Clayton said he had heard the term “geofencing” but didn’t really know what it meant before his campaign embraced the marketing technology. Basically, using radio-frequency identification, Wi-Fi, global positioning and Bluetooth, geofencing allows candidates to lock into computers and smartphones and have their content repeatedly pop-up on the devices of voters in the district’s geographical boundary.

Clayton was elected prosecutor when nobody signed up to run against him for the open seat, which is virtually unheard of in Louisiana politics.

“I don’t know that social media levels the playing field. But it does give them an inexpensive way to articulate themselves to a large number of people,” Fletcher said. “Credibility still plays a big role. You have to have something to say and you have to be credible saying it.”

Clayton is a known quantity in the 18th Judicial District, where he was chief felony prosecutor for years. He successfully prosecuted two serial killers, Derrick Todd Lee and Sean Gillis, sat on the Southern University System Board, palled around with Congressman Cedric Richmond, D-New Orleans, and partnered with the current district attorney’s son state Sen. Rick Ward, R-Port Allen, in one the area’s most prominent law firms.

Technology is catching up with a natural evolution in Louisiana that is moving past the face-to-face politicking to a more remote style.

U.S. Sen. David Vitter, the leading Republican candidate for governor in 2015, walked in neighborhood parades and shook hands at various festivals. The GOP standard bearer in 2019, Eddie Rispone, who is far more gregarious, rarely made personal appearances, relying almost exclusively on television advertising.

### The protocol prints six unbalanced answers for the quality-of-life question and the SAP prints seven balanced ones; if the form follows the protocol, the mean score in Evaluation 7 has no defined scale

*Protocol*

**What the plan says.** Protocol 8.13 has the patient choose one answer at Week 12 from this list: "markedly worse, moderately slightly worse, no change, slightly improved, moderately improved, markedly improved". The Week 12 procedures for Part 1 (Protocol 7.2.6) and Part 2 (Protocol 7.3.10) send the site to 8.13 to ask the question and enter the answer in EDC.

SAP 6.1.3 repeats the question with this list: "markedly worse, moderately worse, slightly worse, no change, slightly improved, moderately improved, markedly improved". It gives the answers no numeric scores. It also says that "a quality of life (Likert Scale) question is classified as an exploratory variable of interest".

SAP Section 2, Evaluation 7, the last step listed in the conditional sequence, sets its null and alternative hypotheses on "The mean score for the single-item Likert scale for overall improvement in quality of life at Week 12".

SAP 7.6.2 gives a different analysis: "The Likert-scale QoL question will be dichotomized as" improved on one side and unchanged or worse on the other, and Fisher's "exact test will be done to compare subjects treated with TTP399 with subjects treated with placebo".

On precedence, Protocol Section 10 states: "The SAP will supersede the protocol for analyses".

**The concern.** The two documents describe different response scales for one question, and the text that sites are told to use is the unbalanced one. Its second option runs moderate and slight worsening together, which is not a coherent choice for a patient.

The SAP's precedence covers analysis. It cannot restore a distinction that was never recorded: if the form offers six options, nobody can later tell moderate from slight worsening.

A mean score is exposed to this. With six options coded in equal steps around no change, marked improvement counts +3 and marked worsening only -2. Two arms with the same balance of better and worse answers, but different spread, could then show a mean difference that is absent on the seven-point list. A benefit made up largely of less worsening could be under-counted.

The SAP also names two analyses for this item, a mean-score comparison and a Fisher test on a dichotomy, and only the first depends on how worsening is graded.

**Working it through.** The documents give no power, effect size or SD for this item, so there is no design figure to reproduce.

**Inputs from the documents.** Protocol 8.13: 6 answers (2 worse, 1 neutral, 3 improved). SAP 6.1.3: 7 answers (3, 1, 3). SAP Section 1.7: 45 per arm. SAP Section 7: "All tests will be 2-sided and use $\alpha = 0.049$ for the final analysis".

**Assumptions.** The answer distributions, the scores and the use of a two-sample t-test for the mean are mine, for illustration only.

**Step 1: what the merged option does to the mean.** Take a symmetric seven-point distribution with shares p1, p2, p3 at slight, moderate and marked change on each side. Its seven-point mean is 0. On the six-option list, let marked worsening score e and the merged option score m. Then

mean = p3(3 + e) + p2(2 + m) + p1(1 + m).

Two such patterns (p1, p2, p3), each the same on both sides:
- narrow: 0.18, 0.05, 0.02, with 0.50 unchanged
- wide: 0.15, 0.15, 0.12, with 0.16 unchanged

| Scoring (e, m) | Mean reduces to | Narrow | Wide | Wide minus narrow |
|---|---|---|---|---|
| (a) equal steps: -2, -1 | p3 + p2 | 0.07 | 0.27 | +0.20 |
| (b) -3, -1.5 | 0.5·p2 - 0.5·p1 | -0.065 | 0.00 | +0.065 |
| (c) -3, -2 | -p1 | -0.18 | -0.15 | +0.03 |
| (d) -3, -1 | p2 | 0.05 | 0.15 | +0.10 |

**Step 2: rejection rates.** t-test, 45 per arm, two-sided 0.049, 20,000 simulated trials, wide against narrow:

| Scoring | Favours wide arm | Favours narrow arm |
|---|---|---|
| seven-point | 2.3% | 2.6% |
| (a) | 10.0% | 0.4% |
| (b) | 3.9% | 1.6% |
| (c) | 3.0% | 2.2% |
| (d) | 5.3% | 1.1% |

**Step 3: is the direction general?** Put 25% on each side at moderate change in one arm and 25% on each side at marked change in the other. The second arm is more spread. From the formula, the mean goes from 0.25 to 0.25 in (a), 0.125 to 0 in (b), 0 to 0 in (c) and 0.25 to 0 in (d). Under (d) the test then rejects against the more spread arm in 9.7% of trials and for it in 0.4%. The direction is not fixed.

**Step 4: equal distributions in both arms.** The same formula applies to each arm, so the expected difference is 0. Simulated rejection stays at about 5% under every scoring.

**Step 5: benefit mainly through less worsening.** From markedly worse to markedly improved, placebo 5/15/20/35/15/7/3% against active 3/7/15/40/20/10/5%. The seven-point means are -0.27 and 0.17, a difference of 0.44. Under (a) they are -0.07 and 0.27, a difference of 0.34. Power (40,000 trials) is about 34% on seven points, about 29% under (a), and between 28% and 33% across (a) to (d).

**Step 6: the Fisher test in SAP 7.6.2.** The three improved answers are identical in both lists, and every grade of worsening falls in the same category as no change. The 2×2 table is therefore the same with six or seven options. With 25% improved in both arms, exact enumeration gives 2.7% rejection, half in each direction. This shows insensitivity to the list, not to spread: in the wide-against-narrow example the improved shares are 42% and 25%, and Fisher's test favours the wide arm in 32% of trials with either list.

Television is still most important, but platforms like Facebook, Instagram, Snap Chat, and Twitter have been growing in sophistication, political strategists agree. For years, dozens of unknown candidates have said the use of social media would overcome establishment advantages of money and name recognition.

Few, however, have been successful.

An exception is Acadiana Congressman Clay Higgins, who in 2016 knocked off Public Service Commission Chairman Scott Angelle — a former lieutenant governor, Cabinet secretary for two governors and nearly successful candidate for governor.

In his first campaign, Higgins filmed small gatherings in which the candidate spoke from the back of a pickup, then shook hands with the folks. Political videographer Chris Comeaux edited each video into slick, fast-paced vignettes that were available on Facebook and YouTube.

“It was the combination of new media matched up with '30s campaign style,” Comeaux said at the time.

The effort cost about $320,000 — about a quarter of what Angelle spent on television, yard signs and the like.

But Higgins already was comfortable in front of the camera having become an internet sensation as a tough-talking cop in Crime Stoppers segments that ran on television news shows.

In Higgins’ effort to win a third term in November, he faces opponents schooled in social media. One Democratic contender, Rob Anderson, of Sulphur, has about 100,000 Twitter followers and appears frequently in engaging DIY candidate shows.

“Social media is going to be critical at getting out our ideas,” said Braylon Harris, of Lake Charles, the other Democrat challenging Higgins who also has an easy manner in crowds.

Harris plans to enhance his social media with some old-style politicking, visiting small coffee shops, working the lines waiting to go into Walmart and the like.

“There’ll be no kissing of babies,” Harris said. “We’ll take precautions — gloves, masks, 6 feet apart — all that stuff. It’s not optimal, but don’t we want to win by spreading COVID-19.”

©2020 The Advocate, Baton Rouge, La. Distributed by Tribune Content Agency, LLC.